Hence the algebras (A,×) and (A,×′) are topologically isomorphic (Φ is an isomorphism), the new multiplication ×′ is a small deformation of ×, so it is also asmall deformation of the original multiplication · on A, and the evaluation at 0is ×′multiplicative. Consequently it is enough to show that the algebras A and(A,×′) are isomorphic; in order to simplify the notation we will just assume thatthe evaluation at 0 is already ×multiplicative.
Let F be a free ultrafilter on the set of natural numbers N and define T : A → Aby
T (f) (z) =(
limF
Tn (f))
(z) , f ∈ A.We need to show that limF Tn (f) is a well defined element of A, and that T is abijective algebra isomorphism from (A,×) onto A.
Assume n2 > n1 > n0. The composition map Tn1 ◦ T−1n2 : An2 → An1 isa homeomorphism between two uniform Banach algebras so must be given be acontinuous map ϕn1,n2 : Dkn1 → Dkn2 between the maximal ideal spaces of thesealgebras: (
Tn1 ◦ T−1n2)
(f) = f ◦ ϕn1,n2 , f ∈ An2 .

24 MATI ABEL AND KRZYSZTOF JAROSZ
Hence
Tn2 (f)(ϕn1,n2 (z)
)= Tn1 (f) (z) , f ∈ An2 , z ∈ Dkn1 .
Since An2 is dense in An1 , and Tni are isomorphisms,(Tn1 ◦ T−1n2
)(An2) is dense in
An1 and must separate points of Dkn1  the maximal ideal space of An1 , so ϕn1,n2is injective.
Since ϕn1,n2 =(Tn1 ◦ T−1n2
)(Z) by Lemma 1 with f0 = T−1n2 (Z) we get
(1 − ε)2 z ≤ ∣∣ϕn1,n2 (z)∣∣ ≤ (1 + ε)2 z , z ∈ Dkn1 .Let f ∈ A and z ≤ kn0 ≤ (1 − ε)2 kn1 so that z ∈ ϕn1,n2
(Dkn1
), then
‖Tn2 (f)‖n0 ≤ supw∈Dkn1
∣∣Tn2 (f) (ϕn1,n2 (w))∣∣ = supw∈Dkn1
Tn1 (f) (z) ≤ (1 + ε) ‖f‖n1 ,
‖Tn2 (f)‖n2 ≥ supw∈Dkn1
∣∣Tn2 (f) (ϕn1,n2 (w))∣∣ = supw∈Dkn1
Tn1 (f) (z) ≥ (1 − ε) ‖f‖n1 .
Hence by Lemma 2 limF Tn (f) is a well defined analytic function and
(1 − ε) ‖f‖k ≤∥∥∥limF Tn (f)∥∥∥k+1 ≤ (1 + ε) ‖f‖k+2 .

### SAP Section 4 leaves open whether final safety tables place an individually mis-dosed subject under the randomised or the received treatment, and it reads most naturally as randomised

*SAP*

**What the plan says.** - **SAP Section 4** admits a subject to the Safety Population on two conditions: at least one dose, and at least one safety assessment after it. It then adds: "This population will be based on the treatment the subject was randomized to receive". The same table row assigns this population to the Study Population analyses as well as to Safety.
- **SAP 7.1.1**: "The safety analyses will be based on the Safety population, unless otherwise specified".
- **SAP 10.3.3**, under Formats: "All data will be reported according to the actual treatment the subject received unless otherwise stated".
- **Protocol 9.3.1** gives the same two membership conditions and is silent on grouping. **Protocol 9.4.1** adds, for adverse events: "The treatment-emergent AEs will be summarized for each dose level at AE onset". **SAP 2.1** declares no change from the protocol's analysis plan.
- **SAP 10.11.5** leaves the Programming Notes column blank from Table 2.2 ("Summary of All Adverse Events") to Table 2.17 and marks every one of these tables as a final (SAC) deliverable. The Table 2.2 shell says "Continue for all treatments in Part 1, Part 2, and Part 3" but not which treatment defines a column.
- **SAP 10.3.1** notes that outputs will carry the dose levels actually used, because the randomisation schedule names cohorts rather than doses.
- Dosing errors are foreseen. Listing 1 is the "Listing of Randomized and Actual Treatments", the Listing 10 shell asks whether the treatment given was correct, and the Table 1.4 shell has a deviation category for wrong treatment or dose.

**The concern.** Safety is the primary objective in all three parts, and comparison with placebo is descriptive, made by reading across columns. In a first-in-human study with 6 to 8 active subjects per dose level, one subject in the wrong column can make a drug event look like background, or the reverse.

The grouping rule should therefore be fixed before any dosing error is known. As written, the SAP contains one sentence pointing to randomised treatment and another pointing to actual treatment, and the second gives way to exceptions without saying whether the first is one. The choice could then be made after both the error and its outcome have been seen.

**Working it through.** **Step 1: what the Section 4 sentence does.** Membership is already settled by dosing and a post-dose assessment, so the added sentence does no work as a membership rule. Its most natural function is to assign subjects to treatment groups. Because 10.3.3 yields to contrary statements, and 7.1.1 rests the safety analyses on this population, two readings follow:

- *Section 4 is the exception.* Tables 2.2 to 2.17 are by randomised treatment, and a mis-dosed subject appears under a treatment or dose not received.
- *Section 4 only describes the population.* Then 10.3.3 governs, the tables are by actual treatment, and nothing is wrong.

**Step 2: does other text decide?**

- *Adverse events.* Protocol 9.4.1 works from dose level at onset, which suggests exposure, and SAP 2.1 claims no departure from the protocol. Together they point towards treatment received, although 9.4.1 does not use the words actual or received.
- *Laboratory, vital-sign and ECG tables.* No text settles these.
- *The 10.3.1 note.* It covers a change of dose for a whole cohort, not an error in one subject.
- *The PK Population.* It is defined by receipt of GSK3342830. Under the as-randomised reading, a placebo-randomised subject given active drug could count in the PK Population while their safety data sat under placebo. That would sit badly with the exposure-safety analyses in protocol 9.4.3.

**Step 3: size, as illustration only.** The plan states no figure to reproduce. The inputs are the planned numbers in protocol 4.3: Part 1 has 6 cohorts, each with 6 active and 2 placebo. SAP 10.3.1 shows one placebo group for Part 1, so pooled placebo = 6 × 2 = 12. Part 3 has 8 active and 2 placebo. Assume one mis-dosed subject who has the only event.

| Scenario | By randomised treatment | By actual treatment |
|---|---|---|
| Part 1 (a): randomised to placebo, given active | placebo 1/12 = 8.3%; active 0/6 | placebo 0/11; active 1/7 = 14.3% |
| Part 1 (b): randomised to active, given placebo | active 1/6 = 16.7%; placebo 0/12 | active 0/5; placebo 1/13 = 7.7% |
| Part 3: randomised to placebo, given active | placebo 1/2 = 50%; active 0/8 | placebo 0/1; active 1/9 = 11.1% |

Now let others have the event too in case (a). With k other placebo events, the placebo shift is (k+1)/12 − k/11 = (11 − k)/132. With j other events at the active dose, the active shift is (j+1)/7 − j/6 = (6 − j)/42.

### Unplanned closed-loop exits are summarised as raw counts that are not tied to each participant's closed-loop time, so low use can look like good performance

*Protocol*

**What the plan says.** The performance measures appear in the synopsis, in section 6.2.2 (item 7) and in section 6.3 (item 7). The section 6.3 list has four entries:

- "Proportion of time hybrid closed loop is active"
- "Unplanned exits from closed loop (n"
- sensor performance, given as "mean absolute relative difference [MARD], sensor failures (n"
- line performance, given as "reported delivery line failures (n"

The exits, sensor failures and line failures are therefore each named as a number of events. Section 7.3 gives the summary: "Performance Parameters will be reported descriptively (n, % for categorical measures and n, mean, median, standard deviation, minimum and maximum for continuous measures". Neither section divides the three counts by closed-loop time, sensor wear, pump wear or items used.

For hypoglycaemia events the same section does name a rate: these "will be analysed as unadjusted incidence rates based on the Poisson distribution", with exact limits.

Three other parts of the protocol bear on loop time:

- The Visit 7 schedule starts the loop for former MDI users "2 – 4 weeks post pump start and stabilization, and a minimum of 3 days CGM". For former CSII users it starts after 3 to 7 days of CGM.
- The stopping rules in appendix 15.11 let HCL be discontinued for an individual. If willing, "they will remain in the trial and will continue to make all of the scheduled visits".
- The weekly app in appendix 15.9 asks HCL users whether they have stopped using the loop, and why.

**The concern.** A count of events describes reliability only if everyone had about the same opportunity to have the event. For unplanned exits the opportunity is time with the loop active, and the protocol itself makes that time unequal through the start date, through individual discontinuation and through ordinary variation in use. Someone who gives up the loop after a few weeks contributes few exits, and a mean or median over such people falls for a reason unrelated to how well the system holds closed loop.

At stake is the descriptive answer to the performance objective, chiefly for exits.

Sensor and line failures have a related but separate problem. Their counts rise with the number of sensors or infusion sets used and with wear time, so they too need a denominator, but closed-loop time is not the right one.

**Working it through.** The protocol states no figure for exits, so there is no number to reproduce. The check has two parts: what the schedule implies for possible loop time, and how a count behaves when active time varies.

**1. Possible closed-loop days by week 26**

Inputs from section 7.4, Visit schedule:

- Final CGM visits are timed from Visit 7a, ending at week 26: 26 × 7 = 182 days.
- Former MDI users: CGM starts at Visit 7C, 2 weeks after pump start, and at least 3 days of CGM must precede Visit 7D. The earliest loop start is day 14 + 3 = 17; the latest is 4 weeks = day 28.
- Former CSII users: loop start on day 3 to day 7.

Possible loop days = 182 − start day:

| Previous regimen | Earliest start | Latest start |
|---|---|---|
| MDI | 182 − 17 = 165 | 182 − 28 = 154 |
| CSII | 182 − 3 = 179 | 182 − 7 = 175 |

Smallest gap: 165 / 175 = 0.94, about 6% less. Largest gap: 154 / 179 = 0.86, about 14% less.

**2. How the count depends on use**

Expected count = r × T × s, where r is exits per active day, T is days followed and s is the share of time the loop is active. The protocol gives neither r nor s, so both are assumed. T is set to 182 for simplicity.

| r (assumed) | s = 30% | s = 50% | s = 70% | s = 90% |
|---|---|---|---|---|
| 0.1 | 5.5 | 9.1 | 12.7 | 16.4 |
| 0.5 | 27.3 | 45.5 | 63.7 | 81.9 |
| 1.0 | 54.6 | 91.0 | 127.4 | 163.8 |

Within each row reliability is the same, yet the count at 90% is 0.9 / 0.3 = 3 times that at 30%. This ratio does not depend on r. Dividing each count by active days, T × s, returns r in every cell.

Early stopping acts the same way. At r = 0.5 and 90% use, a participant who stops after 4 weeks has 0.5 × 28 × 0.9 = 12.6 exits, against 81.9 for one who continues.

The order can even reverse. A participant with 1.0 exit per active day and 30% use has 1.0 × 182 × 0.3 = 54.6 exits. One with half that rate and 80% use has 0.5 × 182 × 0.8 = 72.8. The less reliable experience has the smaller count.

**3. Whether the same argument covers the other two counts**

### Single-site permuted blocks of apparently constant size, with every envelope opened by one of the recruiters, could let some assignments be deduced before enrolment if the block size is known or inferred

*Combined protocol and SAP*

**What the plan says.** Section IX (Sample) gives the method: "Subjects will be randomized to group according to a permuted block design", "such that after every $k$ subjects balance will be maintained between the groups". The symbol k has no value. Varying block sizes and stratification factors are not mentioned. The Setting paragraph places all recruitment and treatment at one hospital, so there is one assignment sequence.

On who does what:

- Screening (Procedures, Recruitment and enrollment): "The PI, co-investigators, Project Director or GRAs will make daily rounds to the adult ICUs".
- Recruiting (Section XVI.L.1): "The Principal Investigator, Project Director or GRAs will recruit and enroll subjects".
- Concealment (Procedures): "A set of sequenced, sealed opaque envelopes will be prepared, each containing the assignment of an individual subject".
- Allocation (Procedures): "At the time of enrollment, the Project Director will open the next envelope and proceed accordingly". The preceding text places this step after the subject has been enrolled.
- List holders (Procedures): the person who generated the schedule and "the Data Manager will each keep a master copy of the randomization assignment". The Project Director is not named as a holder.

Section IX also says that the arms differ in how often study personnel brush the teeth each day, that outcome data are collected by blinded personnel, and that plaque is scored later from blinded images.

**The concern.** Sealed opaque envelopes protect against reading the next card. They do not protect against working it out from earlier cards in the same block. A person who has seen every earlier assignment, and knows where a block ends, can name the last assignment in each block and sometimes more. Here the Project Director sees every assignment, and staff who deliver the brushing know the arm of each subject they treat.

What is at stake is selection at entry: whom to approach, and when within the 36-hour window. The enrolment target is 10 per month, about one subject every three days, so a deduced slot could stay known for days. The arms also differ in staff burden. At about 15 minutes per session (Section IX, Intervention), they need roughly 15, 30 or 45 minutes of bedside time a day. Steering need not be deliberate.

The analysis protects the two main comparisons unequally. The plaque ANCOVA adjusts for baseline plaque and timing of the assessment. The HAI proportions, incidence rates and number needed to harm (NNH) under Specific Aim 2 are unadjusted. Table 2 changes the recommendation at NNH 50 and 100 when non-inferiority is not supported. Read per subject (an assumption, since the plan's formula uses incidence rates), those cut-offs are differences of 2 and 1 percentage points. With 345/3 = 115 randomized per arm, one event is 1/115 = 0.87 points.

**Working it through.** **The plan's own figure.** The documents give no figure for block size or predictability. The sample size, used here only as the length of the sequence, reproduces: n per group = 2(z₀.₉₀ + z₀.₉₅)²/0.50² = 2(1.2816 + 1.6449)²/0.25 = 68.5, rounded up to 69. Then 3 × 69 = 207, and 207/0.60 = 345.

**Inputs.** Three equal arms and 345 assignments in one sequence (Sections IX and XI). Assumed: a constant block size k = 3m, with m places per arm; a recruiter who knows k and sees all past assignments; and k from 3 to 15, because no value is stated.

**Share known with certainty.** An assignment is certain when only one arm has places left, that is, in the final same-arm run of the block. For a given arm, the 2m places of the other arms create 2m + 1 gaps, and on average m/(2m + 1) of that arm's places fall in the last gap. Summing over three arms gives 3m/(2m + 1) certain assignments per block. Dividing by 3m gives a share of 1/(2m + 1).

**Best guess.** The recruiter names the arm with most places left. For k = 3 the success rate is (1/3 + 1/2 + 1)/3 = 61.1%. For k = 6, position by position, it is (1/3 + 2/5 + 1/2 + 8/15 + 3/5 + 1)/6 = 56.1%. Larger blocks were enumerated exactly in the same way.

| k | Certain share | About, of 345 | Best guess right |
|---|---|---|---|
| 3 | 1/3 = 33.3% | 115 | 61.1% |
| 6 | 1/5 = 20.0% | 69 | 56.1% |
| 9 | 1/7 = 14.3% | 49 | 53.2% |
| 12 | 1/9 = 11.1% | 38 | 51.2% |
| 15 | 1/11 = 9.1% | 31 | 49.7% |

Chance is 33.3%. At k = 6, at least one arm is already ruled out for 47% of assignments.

So T is a topological isomorphism from (A,×) onto a closed subalgebra of A. Toshow that T is surjective it is enough to notice that Z ∈ T (A). Indeed T (Z)Z is abounded entire function by Lemma 1, so it is constant.
Theorem 4. Let 0 < r < R < ∞, let A = Hol (P ) be the algebra of all holomorphic functions on P = {z ∈ C : r < z < R} with the usual pointwise multiplication, let (kn)
n=∞n=−∞ be an increasing sequence of positive numbers with limn→−∞ kn =
r and limn→∞ kn = R, and let
‖f‖n = sup {f (z) : k−n ≤ z ≤ kn} .Then the topological algebra (A, {‖·‖n : n = 1, 2, 3, ...}) is not stable.
Proof (sketch) . Fix an ε > 0, put Pε = {z ∈ C : r < z < (1 + ε)R} anddefine T : A → Hol (Pε) by
T
( ∞∑n=−∞
anZn
)=
0∑n=−∞
anZn +
∞∑n=−∞
an
(R
R + ε
)Zn, for
∞∑n=−∞
anZn ∈ Hol (P ) .
It is obvious that T is a well defined linear bijection and that the algebras Hol (P )and Hol (Pε) are not isomorphic since their maximal ideal spaces are not holomorphically homeomorphic. Hence
f × g df= T−1 (T (f)T (g))defines a new multiplication on A such that A and (A,×) are not isomorphic.
Put Pndf= {z : k−n ≤ z ≤ kn} , P ′n df= {z : k−n ≤ z ≤ (1 + ε) kn}, and
An = {f ∈ C (Pn) : f ∈ Hol (intPn)} , An = {f ∈ C (Pn) : f ∈ Hol (intPn)} .

DEFORMATIONS OF TOPOLOGICAL ALGEBRAS 25
Notice that for each n, T maps A (Pn) onto A (P ′n) . One can verify that the normsof these maps, as well as the norms of their inverses tend to one uniformly as ε → 0,and hence by Theorem 3.1 of [10]
‖f × g − fg‖n ≤ (1 + ε′) ‖f‖n ‖g‖n , for all f, g ∈ A and n ∈ N,where ε′ → 0 as ε → 0.
Theorem 5. The property of being a Qalgebra is not stable.
Proof. Let Abe equal to the space C (C) of all continuous functions on thecomplex plane with the topology defined by a family
Ξ = {‖·‖n : n = 1, 2, 3, ...} ,where
‖f‖n = sup {f (z) : z ≤ n} ,and let · be a zero multiplication on A, that is
a · b = 0 for all a, b ∈ A.It is immediate to check that A is a Qalgebra.
Fix an ε > 0 and define a new multiplication × on A by(a× b) (z) = εa (z) b (z) , for a, b ∈ A, z ∈ C.
We have
‖a · b − a× b‖n = ‖a× b‖n ≤ ε ‖a‖n ‖b‖n ,so × is an εperturbation of the original multiplication of A. However (A,×) is nota Qalgebra since it has a unit (the constant function 1ε ), but any neighborhood{
f ∈ A :∥∥∥∥f − 1ε
∥∥∥∥n
< δ